Carcinoma of gallbladder is a highly lethal and aggressive disease with poor prognosis. The progression of disease is rapid with below 5 yrs survival. Early detection of the disease and proper treatment strategy is the key to increase the survival rate. Location specific and ethnic variation is observed in case of GBC. Geographical barriers can control the frequency of GBC worldwide. Occurrence of GBC also varies within in a country like India, where incidence of GBC is high in northern and eastern part, compared to south. Environmental influence including diet and lifestyle and genetic factors are involved in GBC progression and there is also a positive correlation between gallstone and the risk of GBC, though this association is still undefined. In India also, the environmental and comprehensive genetic factors behind GBC development from cholelithiasis is still poorly understood. The identification of the genetic factors and to analyze the environmental factors is very crucial to detect the missing link between Gallstone and GBC progression. To reveal these unknown factors, cancer genomics and new molecular biology techniques may be very helpful to resolve the mystery of GBC progression and that will also open modern therapeutic approach to increase the survival rate of GBC patients.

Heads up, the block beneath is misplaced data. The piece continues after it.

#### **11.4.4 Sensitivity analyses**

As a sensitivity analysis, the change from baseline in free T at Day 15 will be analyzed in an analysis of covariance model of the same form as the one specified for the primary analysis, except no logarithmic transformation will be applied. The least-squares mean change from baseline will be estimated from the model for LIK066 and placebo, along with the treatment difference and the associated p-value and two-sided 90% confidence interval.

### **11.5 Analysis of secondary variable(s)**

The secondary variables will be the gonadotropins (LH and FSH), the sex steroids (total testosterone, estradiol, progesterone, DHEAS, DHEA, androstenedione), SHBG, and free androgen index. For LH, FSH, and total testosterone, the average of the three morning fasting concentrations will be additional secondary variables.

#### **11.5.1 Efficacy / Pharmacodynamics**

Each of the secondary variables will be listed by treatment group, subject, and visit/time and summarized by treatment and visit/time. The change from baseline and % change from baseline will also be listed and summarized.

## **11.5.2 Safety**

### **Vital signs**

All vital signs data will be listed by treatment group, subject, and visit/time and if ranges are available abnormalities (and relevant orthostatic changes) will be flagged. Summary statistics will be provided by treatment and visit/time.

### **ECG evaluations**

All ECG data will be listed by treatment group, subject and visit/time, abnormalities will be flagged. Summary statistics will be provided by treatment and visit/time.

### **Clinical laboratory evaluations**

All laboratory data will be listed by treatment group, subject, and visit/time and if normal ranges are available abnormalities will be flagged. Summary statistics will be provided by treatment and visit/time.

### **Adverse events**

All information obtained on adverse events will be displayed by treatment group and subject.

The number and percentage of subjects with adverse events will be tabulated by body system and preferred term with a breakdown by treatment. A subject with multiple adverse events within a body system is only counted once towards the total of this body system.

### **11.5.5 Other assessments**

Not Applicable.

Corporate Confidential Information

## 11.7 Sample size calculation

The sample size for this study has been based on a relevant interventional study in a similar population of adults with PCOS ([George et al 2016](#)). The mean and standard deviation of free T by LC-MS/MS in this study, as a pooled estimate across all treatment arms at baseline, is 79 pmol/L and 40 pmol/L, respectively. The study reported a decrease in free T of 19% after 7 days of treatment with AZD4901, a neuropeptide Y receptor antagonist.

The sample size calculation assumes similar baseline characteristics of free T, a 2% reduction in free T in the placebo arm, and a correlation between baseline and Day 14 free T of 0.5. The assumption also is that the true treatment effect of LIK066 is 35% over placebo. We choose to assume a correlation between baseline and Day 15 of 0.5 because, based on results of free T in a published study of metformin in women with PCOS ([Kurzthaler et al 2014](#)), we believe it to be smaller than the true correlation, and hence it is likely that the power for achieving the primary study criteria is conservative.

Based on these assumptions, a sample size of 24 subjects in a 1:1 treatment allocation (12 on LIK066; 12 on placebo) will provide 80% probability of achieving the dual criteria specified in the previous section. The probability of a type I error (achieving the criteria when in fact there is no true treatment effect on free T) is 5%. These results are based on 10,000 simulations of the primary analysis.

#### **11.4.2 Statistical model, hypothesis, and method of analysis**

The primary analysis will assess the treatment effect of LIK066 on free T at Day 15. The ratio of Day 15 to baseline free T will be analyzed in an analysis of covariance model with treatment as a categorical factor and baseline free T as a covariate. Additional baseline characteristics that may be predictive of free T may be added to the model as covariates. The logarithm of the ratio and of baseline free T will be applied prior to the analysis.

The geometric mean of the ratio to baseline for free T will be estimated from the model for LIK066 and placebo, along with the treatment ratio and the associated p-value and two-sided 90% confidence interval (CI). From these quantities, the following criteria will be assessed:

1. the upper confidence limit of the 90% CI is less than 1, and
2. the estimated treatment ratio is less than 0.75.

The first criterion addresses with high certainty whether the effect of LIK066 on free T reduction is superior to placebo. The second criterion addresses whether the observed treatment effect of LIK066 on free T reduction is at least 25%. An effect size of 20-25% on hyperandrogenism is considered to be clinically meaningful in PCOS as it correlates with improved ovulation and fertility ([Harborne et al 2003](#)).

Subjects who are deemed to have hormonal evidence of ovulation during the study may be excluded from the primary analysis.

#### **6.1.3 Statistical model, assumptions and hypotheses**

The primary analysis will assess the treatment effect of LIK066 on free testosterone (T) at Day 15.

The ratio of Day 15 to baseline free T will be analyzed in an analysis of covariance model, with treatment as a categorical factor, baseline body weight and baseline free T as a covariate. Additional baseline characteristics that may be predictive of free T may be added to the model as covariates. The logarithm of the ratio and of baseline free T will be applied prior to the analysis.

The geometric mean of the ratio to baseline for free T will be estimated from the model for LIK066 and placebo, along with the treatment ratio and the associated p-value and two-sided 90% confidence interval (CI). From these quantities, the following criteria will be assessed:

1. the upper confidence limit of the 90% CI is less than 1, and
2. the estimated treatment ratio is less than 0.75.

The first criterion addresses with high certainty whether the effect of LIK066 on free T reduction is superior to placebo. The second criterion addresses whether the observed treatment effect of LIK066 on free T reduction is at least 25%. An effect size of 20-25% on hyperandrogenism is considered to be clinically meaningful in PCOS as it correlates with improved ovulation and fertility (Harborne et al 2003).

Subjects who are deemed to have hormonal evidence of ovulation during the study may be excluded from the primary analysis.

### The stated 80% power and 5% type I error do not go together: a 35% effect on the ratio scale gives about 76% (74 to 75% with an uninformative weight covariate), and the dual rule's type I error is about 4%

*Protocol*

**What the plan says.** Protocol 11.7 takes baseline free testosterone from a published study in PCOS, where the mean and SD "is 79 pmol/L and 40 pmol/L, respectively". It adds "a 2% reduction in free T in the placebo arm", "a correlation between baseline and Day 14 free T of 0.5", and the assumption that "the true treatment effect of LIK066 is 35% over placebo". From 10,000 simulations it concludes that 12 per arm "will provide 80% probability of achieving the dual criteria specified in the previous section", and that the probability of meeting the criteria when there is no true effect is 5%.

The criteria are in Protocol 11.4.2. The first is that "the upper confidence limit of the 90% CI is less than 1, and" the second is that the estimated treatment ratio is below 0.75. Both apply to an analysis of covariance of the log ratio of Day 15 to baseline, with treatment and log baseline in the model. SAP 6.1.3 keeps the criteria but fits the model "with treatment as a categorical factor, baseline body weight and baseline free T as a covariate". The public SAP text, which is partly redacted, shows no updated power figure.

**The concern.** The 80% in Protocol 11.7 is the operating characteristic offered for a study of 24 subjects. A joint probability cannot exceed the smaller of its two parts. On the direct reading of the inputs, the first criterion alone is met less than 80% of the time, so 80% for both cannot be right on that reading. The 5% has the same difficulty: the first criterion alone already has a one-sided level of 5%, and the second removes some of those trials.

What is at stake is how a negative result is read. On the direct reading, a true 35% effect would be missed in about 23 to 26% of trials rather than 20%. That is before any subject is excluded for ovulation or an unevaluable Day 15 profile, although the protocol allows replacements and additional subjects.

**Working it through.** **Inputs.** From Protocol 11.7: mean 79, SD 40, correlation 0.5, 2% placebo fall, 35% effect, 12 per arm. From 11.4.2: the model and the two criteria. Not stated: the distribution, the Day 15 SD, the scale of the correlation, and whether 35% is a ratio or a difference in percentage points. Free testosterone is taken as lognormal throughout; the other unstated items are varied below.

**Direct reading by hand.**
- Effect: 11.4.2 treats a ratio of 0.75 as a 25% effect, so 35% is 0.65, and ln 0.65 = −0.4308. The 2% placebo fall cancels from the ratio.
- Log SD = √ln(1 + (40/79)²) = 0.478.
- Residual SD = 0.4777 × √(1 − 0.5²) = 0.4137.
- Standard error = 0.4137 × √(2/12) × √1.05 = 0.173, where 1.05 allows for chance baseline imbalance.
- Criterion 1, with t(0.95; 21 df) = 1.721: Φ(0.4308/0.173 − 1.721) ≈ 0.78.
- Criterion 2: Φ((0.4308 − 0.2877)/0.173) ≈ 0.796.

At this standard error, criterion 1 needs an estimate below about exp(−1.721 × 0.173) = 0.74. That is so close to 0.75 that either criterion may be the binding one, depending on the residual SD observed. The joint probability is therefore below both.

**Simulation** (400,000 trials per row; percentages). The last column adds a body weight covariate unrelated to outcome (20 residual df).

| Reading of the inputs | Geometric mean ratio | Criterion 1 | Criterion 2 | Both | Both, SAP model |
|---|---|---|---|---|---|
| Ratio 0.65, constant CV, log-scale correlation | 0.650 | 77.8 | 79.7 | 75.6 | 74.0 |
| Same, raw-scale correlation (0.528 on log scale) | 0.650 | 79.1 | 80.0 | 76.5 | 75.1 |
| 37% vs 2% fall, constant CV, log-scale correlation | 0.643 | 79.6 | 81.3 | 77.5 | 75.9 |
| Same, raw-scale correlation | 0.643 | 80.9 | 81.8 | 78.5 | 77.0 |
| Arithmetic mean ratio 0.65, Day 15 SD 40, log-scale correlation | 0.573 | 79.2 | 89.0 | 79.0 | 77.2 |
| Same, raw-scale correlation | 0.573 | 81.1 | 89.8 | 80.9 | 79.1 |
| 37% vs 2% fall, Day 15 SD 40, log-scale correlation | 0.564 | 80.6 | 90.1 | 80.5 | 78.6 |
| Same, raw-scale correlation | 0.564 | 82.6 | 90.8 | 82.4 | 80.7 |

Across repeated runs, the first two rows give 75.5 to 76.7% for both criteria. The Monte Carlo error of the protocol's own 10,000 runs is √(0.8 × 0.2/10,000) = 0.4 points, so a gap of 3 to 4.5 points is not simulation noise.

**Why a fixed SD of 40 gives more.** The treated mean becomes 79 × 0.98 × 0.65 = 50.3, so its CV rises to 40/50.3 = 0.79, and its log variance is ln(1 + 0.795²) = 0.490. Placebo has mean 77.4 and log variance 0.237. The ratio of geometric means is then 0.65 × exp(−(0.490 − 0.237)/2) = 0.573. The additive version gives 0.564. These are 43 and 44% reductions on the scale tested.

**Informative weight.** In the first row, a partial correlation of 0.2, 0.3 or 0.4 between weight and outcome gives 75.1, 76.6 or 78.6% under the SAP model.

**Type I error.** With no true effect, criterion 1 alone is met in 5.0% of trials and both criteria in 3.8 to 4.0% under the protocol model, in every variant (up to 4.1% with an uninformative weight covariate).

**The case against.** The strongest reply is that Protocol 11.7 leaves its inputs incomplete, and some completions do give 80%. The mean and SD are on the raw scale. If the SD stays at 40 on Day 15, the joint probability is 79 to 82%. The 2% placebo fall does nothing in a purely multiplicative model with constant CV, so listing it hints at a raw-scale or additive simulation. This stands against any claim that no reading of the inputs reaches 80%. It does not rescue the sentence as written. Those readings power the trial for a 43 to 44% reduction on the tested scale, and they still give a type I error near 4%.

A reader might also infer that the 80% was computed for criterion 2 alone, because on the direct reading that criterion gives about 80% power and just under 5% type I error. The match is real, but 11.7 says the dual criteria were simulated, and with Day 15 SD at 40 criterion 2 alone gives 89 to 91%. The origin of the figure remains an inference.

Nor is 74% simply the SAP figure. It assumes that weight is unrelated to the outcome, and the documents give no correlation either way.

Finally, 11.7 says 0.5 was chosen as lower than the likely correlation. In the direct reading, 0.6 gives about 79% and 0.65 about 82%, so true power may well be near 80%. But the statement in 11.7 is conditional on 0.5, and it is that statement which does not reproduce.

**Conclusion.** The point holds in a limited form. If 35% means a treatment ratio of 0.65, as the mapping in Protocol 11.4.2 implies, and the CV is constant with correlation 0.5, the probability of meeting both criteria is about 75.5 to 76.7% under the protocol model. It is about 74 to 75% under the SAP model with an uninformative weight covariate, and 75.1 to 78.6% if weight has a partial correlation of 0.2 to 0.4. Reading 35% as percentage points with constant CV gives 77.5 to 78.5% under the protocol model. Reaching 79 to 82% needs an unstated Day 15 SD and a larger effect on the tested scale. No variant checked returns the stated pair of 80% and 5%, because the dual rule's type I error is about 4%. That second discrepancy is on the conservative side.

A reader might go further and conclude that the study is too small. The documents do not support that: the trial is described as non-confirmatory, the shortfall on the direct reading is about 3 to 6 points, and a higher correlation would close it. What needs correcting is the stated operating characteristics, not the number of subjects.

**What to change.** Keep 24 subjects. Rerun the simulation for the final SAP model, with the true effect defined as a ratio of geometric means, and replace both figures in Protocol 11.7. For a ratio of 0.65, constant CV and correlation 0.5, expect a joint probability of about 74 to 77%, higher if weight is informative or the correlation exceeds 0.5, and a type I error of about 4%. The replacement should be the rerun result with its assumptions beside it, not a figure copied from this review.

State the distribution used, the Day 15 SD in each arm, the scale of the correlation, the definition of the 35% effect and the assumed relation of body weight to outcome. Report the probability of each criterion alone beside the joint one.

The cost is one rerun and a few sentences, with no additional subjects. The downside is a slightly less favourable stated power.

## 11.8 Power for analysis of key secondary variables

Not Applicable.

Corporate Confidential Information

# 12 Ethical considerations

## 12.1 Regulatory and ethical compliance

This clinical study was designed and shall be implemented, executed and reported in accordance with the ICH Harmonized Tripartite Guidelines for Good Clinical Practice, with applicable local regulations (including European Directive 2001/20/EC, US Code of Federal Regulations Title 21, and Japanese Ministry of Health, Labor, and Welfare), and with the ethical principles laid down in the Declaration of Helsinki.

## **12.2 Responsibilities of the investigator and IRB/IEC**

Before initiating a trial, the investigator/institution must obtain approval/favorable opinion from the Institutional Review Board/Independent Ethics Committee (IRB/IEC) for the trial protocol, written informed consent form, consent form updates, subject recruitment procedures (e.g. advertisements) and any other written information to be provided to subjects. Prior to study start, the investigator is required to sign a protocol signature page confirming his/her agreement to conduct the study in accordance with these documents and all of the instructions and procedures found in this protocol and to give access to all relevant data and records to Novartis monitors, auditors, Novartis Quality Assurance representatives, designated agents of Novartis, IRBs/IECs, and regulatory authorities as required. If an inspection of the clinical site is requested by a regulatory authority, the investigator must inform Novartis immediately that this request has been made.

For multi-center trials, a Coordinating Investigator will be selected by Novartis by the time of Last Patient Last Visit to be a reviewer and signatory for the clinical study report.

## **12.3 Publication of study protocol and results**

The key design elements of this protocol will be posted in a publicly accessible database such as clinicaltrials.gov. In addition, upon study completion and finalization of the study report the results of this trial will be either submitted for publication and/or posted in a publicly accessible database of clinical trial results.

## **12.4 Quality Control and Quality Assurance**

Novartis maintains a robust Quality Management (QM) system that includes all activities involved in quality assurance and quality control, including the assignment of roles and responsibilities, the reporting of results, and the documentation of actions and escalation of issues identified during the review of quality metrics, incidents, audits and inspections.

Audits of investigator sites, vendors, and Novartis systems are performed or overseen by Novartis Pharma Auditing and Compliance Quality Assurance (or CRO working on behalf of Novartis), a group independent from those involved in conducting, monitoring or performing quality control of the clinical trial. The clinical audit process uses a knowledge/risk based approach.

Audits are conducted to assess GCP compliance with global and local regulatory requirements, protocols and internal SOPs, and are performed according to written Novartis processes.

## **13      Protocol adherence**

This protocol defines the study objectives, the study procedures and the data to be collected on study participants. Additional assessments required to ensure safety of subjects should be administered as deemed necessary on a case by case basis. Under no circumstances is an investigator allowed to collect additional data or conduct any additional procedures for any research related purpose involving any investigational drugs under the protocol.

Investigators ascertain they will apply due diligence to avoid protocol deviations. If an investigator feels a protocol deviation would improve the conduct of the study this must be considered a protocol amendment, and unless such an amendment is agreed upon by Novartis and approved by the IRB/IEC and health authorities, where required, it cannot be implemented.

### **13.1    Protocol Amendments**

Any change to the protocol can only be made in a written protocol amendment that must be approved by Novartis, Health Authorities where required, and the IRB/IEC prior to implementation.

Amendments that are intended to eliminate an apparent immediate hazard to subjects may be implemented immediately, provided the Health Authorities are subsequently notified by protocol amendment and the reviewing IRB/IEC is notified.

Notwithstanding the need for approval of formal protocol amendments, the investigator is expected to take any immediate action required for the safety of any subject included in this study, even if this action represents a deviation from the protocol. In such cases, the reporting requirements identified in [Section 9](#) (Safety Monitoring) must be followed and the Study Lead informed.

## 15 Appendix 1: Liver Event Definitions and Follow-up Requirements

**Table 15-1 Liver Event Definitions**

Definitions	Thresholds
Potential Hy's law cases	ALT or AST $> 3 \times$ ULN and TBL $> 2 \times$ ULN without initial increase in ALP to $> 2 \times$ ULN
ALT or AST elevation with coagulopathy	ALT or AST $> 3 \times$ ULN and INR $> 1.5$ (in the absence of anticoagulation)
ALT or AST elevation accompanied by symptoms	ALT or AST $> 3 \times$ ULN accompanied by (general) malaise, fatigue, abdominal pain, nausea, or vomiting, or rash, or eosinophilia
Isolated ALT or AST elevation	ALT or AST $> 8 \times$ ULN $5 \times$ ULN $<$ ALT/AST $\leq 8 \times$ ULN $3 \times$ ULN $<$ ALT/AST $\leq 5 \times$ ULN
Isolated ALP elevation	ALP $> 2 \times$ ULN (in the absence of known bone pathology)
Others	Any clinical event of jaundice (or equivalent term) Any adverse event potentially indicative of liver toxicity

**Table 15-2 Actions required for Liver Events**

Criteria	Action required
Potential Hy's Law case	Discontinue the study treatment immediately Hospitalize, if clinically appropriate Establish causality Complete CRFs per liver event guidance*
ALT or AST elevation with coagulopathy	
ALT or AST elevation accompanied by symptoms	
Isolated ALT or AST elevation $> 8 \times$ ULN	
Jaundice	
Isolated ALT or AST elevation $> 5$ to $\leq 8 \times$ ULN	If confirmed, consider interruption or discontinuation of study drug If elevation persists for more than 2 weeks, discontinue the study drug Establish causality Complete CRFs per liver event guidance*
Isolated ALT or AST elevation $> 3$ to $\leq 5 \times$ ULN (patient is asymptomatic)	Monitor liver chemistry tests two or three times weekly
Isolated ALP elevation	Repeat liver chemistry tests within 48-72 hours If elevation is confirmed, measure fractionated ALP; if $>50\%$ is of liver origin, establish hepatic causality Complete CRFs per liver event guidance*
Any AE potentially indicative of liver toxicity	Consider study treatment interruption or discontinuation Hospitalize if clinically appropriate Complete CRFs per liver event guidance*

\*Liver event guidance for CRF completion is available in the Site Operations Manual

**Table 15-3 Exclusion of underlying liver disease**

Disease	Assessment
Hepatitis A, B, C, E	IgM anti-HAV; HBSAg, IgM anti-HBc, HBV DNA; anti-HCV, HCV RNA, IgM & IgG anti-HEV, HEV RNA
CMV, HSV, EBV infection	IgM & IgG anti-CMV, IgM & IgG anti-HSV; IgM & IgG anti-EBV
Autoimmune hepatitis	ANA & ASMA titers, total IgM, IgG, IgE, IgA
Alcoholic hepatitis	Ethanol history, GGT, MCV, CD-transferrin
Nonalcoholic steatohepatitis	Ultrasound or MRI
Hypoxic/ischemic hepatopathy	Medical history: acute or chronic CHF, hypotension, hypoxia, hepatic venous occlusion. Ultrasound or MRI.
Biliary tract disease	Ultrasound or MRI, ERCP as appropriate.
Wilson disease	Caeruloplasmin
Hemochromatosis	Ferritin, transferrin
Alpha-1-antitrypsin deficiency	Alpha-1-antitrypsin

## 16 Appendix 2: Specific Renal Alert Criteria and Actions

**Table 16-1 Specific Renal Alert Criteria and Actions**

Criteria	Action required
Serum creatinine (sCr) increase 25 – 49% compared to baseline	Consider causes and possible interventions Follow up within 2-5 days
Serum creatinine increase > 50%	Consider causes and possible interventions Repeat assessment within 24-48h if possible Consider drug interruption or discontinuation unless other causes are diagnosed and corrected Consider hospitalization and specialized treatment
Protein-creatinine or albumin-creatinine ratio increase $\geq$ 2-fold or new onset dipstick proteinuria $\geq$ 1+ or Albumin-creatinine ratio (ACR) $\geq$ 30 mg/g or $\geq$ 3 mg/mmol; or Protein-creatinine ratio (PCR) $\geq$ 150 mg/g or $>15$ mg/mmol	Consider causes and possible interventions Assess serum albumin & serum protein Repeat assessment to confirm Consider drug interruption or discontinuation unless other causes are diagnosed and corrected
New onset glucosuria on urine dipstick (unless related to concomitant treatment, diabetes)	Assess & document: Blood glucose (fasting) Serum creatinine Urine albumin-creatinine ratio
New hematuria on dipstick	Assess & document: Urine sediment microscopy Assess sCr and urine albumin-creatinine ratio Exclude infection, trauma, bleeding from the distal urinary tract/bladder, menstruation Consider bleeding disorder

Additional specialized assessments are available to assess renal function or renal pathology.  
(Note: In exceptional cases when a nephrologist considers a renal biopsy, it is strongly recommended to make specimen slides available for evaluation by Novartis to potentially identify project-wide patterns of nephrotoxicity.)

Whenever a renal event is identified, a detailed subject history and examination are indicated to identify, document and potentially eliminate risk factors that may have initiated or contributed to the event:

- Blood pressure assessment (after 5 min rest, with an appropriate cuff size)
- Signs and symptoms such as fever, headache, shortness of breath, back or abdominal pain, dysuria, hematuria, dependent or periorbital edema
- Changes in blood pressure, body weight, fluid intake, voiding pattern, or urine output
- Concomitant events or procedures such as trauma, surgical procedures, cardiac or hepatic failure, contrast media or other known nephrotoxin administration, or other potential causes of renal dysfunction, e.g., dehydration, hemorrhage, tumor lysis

# S.D and S.C contributed equally to this work; S.D and S.C wrote the review, S.G did help in the clinical and pathological part of the review, N.S wrote, supervised and correspondence the review work. All authors read and approved the final manuscript. Thank to G.S and Bidyut Roy from the Human Genetics Unit, Indian Statistical Institute for critically reviewing the manuscript. N.S is supported by Ramalingaswami Re-entry fellowship (BT/RLF/Re-Entry/05/2012) from Department of Biotechnology, Govt. of India.

Conflict of Interest

The authors declare that they have no competing interests.


  1. Wistuba II, Gazdar AF (2004) Gallbladder cancer: lessons from a rare tumour. Nat Rev Cancer 4(9): 695-706.
  2. Lazcano Ponce EC, Miquel JF, Muñoz N, Herrero R, Ferrecio C, et al. (2001) Epidemiology and molecular pathology of gallbladder cancer. CA Cancer J Clin 51(6): 349-364.
  3. Roa I, de Aretxabala X (2015) Gallbladder cancer in Chile: what have we learned? Curr Opin Gastroenterol 31(3): 269-275.
  4. D'Souza ND, Murthy NS, Aras RY (2013) Projection of cancer incident cases for India -till 2026. Asian Pac J Cancer Prev 14(7): 4379-4386.
  5. Sen U, Sankaranarayanan R, Mandal S, Ramanakumar AV, Parkin DM, et al. (2002) Cancer patterns in eastern India: the first report of the Kolkata cancer registry. Int J Cancer 100(1): 86-91.
  6. Kapoor VK, McMichael AJ (2003) Gallbladder cancer: an 'Indian' disease. Natl Med J India 16(4): 209-213.